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Blog: Blog2

First time parents: things to expect, prepare, purchase, and join before the baby arrives!

I’m excited to be chatting with Brian and Cathy about their experience being first time parents. Baby boy is currently 7.5 months and they talk through their challenges, ups, downs, and things they learned along the way.

We’ll cover the following questions and I provide some of the recapped answers below:

- How are you doing today and where’s the baby right while you’re on this call? Grandma is watching him.

- How do you navigate childcare and getting help from the family from the grandparents? Grandparents are a super good help.

- How have things changed having a newborn for the past year?

- Do you have more respect and appreciation for your parents after becoming a parent yourself?

- What kind of research about children was the most useful? E.g., talking to friends and family about their honest experiences (conversations that weren’t sugar-coated), watching Youtube videos for product reviews for cribs and baby items, taking classes about birthing were helpful but didn’t talk enough about the post-birth care.

- What are some things you’ve learned that you didn’t realize? E.g., the stages / consistency / color of babies poop (black tar color vs. brown colors), vitamins and minerals, etc.

- What’s been the most disturbing or shocking experience so far? They share their story of a diaper blowout where the poop got everywhere on their bed and falling down the hall due to sleep deprivation.

- Most surprising moment? We talk through the challenges of pumping, unmanageable swelling, and the risk of infection from clogged milk ducts; using massaging and hot water cloths to help soothe clogs. And finally using a sterilized needle to run above the nipple to unclog the ducts and release milk. The challenges of infections from clogged ducts.

- What to do when having an issue, e.g., when did you know to talk to the doctor to ask about questions? They were luckily able to message their healthcare provider online and not go into the office during the pandemic.

- What are some things you’ve learned as a parent so far that have really helped?

→ Learning to tell the difference between different types of cries and whining, e.g., when he wants to be picked up more. Learning to communicate and reassure the baby when he’s trying and letting him try and struggling with support. Not doing everything for him, but watching and reassuring him. Learned a lot more about cleaning diapers.

- What are Facebook groups for mom’s with similar due dates?

→ It really helped to be part of a mom’s group on Facebook with other women who have the same due date of March. Was able to find out a lot more about how / why baby clothes are for can be unbuttoned and keep the baby clean that way. Learned about car seats as another mom was a registered car seat safety technician who was giving recommendations and tips and safely attaching car seats.

- How did you learn about pumps, how do the payments work, and what does insurance cover?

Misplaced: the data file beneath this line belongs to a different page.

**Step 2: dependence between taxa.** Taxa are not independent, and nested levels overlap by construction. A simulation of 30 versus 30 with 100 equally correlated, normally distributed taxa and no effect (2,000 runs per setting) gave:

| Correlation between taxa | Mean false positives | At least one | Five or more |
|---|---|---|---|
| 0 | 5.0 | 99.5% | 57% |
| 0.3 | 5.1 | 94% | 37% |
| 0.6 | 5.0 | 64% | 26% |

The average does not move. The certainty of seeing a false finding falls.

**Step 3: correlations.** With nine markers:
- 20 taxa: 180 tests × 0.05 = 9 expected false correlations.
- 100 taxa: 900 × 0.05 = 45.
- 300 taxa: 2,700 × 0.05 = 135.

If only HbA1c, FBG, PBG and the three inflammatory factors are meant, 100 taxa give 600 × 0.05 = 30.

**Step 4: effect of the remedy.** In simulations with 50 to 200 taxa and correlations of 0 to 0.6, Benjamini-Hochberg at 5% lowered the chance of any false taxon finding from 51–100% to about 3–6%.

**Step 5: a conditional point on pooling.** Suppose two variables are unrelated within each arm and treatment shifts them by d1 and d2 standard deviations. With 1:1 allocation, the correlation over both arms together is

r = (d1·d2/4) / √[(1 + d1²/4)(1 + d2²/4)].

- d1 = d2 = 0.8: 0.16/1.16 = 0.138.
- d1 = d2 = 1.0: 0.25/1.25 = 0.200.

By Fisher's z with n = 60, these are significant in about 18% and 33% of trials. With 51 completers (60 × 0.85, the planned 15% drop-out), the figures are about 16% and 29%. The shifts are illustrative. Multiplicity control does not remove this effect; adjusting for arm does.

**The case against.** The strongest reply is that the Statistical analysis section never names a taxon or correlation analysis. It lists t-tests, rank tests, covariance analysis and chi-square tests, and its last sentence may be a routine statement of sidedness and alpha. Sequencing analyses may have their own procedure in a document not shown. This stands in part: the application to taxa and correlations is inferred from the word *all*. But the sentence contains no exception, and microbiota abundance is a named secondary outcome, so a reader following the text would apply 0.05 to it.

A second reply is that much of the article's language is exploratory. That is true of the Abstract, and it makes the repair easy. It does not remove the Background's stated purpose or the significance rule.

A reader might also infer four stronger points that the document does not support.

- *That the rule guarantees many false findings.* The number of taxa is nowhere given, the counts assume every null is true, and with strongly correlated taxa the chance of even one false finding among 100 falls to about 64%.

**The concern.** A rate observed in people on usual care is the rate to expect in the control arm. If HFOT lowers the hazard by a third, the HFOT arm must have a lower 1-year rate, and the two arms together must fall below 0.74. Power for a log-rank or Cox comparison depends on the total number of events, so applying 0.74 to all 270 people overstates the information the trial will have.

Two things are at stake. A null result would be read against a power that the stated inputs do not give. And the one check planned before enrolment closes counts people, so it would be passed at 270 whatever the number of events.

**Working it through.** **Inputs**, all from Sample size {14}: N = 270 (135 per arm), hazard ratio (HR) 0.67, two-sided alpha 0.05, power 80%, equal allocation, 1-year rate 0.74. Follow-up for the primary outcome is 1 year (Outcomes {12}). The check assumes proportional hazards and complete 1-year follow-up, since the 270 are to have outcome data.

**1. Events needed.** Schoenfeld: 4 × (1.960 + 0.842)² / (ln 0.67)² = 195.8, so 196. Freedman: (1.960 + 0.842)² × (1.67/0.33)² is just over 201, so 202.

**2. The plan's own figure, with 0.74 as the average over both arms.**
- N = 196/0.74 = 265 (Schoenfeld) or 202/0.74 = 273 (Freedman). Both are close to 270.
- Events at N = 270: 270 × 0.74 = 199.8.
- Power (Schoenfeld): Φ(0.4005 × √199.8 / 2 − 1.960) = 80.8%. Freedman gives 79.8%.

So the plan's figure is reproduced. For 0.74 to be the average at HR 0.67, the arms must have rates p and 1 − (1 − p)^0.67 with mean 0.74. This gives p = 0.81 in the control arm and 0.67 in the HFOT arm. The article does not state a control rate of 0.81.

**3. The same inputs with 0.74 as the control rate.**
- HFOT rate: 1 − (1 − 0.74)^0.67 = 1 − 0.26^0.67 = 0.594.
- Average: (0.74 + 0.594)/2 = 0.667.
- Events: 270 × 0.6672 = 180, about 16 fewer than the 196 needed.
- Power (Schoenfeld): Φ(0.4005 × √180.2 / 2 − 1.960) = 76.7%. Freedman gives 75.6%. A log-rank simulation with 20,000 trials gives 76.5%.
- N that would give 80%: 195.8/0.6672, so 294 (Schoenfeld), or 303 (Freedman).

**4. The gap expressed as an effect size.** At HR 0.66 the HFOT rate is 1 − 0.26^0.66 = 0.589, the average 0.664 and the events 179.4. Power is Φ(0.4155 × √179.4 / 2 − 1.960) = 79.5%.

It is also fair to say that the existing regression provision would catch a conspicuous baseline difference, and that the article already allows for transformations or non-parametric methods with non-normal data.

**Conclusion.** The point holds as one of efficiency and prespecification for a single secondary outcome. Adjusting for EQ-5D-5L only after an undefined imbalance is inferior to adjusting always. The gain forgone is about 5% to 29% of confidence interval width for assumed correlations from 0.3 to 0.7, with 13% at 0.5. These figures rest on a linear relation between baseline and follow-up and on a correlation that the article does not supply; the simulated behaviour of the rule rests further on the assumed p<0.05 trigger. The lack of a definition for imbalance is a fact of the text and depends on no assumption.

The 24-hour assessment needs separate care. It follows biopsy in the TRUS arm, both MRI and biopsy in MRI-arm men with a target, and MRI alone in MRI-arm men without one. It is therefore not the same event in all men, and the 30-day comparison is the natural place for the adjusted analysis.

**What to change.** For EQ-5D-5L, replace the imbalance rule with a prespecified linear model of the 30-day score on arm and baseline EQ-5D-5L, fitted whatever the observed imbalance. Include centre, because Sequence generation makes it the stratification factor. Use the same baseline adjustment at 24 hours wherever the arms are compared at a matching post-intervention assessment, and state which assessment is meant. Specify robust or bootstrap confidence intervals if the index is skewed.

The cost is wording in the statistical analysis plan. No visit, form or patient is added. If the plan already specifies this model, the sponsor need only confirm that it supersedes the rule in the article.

→ It also helped to research pumps beforehand. You used to have to go and buy it, but now most insurances nowadays have several ranges of pumps that you can get under the insurance for free, e.g., Modela, Spectra (pink). Mom go the Spectra because it’s quiet, lightweight, and portable. The flange is the part that attaches to your breast and is interchangeable with different bottles, so you can use the one you’re using to feed instead of pouring it into another bottle. Got advice from friends, sister-in-law, etc. Pumps have a big range, some people even own 3 pumps to have at different locations, e.g., office, family’s house, parents house, etc.

→ You can also rent breast pumps at the hospital, and they’ve improved a lot since back in the day. Some are portable or run by rechargeable battery and no one would even know that you’re pumping in the other room (some have no cords and can even hide in your bra). You can even get hand-me-downs from others and reuse: you can just replace specific parts, e.g., new cords, flanges, bottle parts off of Amazon. Some parts might not be able to be used because the suction doesn’t work as well. They’re very shareable, e.g., My pump has machine use that’ll last for 3 or 4 years with 6x a day usage. Mine has a 30 minute timer and shuts off. There’s all sorts of formats, e.g., power pump session that’s 1 hour long (20 mins pump, a pause for 10 mins, and then 30 minutes pumping again). Insurance covers it and usually after 2 years you can get another one.

→ Learned about pumps through friends: “I like this one vs that one” who weren’t shy to show me how it worked. The most helpful thing was going through my insurance so I could see the different offerings (some are free, $0, and some you have to pay a little more based off features like being rechargeable or quiet). Youtube helped a lot in figuring out Spectra vs. Modela.

→ I contacted the insurance but had issues on their website, so calling them was good! The pump providers will tell you what’s covered and how much: their websites have links for you to fill out your info (your insurance provider and group #) and they use that info and call your insurance for you.

Check out the full conversation here on YouTube!


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